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Membership, biz lending and rates among CUs issues to watch in 2017

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Membership, biz lending and rates among CUs issues to watch in 2017

A number of issues came to a head in the credit union space this year, but their impacts will begin to be felt in earnest during 2017.

And no discussion of 2016 credit union topics would be complete without a look at the National Credit Union Administration's new rule on membership. The NCUA board Oct. 27 approved the much-debated field of membership rule, which it said will make it easier for U.S. credit unions to expand their reach. But of course, not everyone thinks that news was positive. In fact, the American Bankers Association on Dec. 7 said it filed a lawsuit against the regulator over the rule.

A growing number of credit unions are making the switch from federal to state charters with more lax rules on membership as part of the attraction. But changes to the NCUA membership rule could help stem the tide.

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National Association of State Credit Union Supervisors President and CEO Lucy Ito said in an interview that the new FOM rule represents the dual chartering system in action: The states modernize their membership rules, which in turn gives the NCUA an incentive to remodel rules for federal credit unions. That action, in yet another turn, may provide an incentive for even more states to reform their own rules, she said. Ultimately, consumers could be the winners with greater choices, which fosters overall system safety and soundness, Ito said.

Whether the NCUA's new rule has an impact on the frequency of federal-to-state charter changes remains to be seen — there is always an ebb and flow from each charter type. However, the NCUA's rule does not allow federal credit unions to "mix and match" charter types, such as select employee group CUs combining with community-based CUs, as is permitted by many state rules. Also, FOM is not the only trigger for federal-to-state conversions. Credit unions also value locality — the local access, local specialization and local expertise — that state supervision offers, she added. "And, of course, the decision to convert is unique to each credit union."

The ABA suit is the second significant legal offensive launched by a bank advocate against the NCUA in recent months. The Independent Community Bankers of America in September filed suit against the NCUA over changes to the member business lending rule. Those changes included removing loan-to-value limits on commercial loans and eliminating rules that require credit union customers to personally guarantee small-business loans. The NCUA board in February approved the final version of the MBL rule.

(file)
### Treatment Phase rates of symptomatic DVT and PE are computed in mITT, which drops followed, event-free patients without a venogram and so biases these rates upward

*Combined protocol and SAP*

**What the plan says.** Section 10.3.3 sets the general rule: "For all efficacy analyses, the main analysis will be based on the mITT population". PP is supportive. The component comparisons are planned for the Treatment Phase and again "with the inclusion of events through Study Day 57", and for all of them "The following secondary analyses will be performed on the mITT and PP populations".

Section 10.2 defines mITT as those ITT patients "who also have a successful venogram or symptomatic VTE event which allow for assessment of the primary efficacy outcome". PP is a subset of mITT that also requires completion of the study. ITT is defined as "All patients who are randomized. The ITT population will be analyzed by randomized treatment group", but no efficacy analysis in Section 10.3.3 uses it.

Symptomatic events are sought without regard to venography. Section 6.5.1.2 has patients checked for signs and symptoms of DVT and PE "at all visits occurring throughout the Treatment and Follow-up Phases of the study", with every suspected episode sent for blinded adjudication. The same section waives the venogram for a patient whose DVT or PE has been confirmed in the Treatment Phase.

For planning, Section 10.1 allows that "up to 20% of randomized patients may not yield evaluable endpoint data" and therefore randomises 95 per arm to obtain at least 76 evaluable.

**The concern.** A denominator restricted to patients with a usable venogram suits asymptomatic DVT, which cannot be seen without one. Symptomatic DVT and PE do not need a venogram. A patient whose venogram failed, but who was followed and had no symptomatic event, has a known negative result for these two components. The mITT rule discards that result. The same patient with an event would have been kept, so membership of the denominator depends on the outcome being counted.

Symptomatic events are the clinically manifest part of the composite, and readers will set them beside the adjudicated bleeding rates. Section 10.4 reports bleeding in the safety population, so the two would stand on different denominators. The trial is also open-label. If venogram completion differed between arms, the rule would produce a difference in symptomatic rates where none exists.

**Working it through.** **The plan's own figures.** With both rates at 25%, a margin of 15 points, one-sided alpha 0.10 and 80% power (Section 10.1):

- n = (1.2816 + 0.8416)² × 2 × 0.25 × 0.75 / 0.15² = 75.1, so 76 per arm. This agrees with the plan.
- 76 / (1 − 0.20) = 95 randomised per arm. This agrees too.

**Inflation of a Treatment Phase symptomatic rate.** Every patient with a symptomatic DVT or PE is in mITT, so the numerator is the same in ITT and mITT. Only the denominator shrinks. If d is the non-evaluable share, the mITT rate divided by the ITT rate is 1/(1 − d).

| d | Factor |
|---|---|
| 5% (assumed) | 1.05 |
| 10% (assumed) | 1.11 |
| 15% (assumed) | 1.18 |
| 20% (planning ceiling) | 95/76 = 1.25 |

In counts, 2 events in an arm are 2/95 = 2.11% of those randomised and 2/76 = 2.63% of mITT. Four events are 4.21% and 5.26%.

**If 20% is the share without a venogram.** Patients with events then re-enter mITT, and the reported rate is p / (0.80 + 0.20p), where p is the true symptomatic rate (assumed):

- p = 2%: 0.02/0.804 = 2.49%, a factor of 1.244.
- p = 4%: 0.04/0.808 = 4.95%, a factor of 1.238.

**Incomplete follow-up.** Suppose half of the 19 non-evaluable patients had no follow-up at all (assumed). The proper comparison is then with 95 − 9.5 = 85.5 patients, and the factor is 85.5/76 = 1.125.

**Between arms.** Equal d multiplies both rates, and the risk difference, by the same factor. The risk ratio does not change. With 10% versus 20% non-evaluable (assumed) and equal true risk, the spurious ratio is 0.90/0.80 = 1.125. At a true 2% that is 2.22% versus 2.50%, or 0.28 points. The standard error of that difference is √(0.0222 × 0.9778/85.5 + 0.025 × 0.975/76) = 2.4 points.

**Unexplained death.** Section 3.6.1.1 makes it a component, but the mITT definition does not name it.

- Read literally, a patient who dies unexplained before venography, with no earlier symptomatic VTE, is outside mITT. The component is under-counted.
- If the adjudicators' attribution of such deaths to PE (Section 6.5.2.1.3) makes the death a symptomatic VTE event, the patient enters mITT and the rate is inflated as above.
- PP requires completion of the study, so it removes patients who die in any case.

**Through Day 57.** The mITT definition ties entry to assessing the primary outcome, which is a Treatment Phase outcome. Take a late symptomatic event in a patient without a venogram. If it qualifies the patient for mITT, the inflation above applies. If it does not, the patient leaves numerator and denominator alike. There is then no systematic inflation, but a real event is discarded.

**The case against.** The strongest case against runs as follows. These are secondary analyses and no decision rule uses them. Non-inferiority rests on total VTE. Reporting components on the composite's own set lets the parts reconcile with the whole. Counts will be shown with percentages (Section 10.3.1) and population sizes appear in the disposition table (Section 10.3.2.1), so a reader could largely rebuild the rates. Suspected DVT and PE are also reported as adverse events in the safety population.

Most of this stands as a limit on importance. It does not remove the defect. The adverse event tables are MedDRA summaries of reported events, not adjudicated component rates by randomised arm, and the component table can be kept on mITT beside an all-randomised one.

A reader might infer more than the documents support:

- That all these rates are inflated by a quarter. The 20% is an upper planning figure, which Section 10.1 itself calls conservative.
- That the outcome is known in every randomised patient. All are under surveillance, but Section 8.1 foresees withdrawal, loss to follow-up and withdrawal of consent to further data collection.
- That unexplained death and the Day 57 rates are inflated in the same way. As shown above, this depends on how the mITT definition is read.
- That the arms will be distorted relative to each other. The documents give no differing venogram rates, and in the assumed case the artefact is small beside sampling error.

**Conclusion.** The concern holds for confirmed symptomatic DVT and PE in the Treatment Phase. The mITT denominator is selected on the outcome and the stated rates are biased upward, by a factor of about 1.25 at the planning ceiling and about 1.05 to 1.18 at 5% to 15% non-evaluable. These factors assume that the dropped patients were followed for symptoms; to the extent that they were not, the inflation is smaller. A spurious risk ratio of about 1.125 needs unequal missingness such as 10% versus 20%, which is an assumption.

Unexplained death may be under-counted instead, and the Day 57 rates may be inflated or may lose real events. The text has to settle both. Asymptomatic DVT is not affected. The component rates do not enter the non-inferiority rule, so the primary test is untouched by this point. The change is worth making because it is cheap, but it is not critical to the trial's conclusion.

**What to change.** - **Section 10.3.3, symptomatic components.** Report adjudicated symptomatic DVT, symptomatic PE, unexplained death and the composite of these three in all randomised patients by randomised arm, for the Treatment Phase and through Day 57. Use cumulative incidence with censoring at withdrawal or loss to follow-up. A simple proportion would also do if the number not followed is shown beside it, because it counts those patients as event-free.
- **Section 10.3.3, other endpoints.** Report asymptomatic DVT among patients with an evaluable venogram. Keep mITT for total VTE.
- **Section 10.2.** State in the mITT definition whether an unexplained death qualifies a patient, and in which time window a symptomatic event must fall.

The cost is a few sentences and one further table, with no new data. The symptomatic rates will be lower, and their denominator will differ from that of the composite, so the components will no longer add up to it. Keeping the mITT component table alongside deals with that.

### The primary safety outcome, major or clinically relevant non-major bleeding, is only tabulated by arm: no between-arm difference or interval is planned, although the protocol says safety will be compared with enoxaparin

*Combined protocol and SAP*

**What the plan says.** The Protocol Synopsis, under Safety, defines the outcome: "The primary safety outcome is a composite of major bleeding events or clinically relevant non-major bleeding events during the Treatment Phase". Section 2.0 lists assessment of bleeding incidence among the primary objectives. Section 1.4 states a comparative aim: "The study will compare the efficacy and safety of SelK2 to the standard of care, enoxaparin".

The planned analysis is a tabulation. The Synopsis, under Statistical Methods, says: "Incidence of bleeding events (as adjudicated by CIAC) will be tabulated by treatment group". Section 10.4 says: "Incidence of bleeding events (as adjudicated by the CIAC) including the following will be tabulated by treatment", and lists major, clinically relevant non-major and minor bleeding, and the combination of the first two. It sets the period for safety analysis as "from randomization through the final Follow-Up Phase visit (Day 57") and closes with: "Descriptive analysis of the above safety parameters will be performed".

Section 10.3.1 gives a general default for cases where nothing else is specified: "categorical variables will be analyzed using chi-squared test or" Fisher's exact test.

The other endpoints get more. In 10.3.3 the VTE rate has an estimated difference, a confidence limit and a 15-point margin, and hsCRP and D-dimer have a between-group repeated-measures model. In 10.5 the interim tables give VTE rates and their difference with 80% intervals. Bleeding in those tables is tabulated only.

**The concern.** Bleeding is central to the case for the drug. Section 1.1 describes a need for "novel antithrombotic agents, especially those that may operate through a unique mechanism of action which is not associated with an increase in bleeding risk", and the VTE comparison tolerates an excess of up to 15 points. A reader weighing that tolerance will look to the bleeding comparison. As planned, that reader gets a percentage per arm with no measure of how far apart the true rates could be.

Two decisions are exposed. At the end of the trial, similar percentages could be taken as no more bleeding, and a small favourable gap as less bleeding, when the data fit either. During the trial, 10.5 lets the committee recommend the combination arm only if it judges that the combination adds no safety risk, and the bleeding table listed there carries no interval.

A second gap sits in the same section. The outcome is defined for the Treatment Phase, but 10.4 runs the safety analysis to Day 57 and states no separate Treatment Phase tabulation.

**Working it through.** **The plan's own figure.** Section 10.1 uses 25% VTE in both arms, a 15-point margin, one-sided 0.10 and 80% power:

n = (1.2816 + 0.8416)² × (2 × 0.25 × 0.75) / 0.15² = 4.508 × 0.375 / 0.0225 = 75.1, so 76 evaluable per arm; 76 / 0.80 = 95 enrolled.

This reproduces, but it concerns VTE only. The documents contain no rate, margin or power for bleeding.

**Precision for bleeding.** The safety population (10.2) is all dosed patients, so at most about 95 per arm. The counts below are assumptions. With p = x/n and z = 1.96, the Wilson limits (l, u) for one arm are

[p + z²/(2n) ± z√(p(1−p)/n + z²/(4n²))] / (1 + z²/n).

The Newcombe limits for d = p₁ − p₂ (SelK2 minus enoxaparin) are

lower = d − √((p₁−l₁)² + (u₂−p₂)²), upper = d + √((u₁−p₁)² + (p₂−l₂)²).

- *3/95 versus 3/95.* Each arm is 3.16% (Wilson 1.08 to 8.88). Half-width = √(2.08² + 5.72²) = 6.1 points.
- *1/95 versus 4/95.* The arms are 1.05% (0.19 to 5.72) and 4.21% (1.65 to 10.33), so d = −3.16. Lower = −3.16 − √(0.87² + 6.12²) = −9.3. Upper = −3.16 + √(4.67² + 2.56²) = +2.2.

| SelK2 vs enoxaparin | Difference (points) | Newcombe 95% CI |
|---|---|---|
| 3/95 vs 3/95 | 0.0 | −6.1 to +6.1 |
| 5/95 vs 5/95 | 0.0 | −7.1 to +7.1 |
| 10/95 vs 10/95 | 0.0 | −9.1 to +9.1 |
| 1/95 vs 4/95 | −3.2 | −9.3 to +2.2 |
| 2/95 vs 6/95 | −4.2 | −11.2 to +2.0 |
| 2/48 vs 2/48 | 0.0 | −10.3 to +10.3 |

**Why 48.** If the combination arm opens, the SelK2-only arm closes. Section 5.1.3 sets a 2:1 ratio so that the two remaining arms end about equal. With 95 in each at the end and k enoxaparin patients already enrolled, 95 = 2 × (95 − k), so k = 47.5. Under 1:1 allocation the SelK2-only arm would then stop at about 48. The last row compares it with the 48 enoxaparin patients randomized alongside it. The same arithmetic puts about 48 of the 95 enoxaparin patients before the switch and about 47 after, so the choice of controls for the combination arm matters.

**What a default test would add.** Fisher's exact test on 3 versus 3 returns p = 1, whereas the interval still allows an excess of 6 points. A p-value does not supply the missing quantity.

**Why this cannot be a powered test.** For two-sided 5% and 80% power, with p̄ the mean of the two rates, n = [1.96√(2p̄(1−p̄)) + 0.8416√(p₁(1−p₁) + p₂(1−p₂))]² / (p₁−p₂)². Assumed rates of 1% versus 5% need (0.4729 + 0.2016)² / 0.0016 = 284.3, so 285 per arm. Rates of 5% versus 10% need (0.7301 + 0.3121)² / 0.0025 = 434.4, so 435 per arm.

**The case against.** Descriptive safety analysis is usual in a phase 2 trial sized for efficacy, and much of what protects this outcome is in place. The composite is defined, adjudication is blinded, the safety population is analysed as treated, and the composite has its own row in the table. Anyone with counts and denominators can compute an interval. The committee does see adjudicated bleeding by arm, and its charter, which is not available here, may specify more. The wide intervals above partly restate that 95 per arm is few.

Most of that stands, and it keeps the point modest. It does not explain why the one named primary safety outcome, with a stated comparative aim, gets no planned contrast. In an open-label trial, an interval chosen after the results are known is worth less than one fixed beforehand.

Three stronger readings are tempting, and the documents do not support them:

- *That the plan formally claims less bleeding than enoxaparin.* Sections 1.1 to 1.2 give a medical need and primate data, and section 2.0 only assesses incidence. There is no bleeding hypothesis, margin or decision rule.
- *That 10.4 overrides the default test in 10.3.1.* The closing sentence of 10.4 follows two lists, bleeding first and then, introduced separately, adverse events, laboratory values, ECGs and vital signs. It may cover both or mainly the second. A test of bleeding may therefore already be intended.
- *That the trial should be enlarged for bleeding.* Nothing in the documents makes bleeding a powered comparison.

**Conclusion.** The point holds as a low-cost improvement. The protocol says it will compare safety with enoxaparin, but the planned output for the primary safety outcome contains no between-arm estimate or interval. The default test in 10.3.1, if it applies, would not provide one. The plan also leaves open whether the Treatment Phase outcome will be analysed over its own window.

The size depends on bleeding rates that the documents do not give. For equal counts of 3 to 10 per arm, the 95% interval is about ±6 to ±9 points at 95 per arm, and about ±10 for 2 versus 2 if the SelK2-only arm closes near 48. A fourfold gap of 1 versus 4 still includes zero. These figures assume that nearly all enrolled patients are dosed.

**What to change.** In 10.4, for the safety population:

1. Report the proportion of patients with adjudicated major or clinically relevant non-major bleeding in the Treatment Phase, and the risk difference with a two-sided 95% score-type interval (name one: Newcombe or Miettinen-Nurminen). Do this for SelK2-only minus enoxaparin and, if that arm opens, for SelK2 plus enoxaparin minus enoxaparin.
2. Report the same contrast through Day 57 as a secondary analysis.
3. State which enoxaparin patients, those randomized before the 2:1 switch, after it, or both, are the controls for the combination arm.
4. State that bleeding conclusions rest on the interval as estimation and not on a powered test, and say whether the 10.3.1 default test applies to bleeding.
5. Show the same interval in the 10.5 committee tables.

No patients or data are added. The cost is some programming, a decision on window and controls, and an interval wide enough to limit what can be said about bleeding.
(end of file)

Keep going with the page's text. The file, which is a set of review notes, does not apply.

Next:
The Pennsylvania Credit Union Association has been advocating for an expansion of MBL rules for the past several years, said Patrick Conway, president and CEO of the association. "The ability to expand business lending will provide additional business loan options to all members, including those who may have had difficulty obtaining loans from other lenders in the marketplace at fair terms and pricing," Conway said.

And, of course, rising interest rates were a hot topic across the credit union space in 2016 and will continue to be so into next year and beyond. Federal Reserve officials in December announced that they raised the target range of the U.S. central bank's key interest rate by 25 basis points after their final monetary policy meeting of the year. Such a move in December had been anticipated for months.

Amplify Federal Credit Union President and CEO Paul Trylko said in an interview that the small increase in rates should not have any immediate impact to the Austin, Texas-based credit union. He said Amplify has done well and adapted to the low rate environment, but an increase in rates and margins would certainly have a positive impact. "We don't foresee that small, incremental increases in rates would adversely impact member usage," Trylko said. "The biggest impact would be in the mortgage arena, but probably only if rates rise 100 basis points from the current levels."

Refis would likely slowdown, and the credit union might also begin to see more "normal" prepayment speeds under such a scenario, Trylko said.

And 2017 will also see the dawn of the Donald Trump presidency. One of the first places a Trump administration may have an effect on credit unions could be with an appointment to fill the NCUA board seat vacated by former Chairman Debbie Matz. Trump may name a new board member and make that appointee the chairman or, more likely, appoint Republican board member J. Mark McWatters as chairman, said Geoff Bacino, who was appointed to the NCUA board by President Bill Clinton in 2000.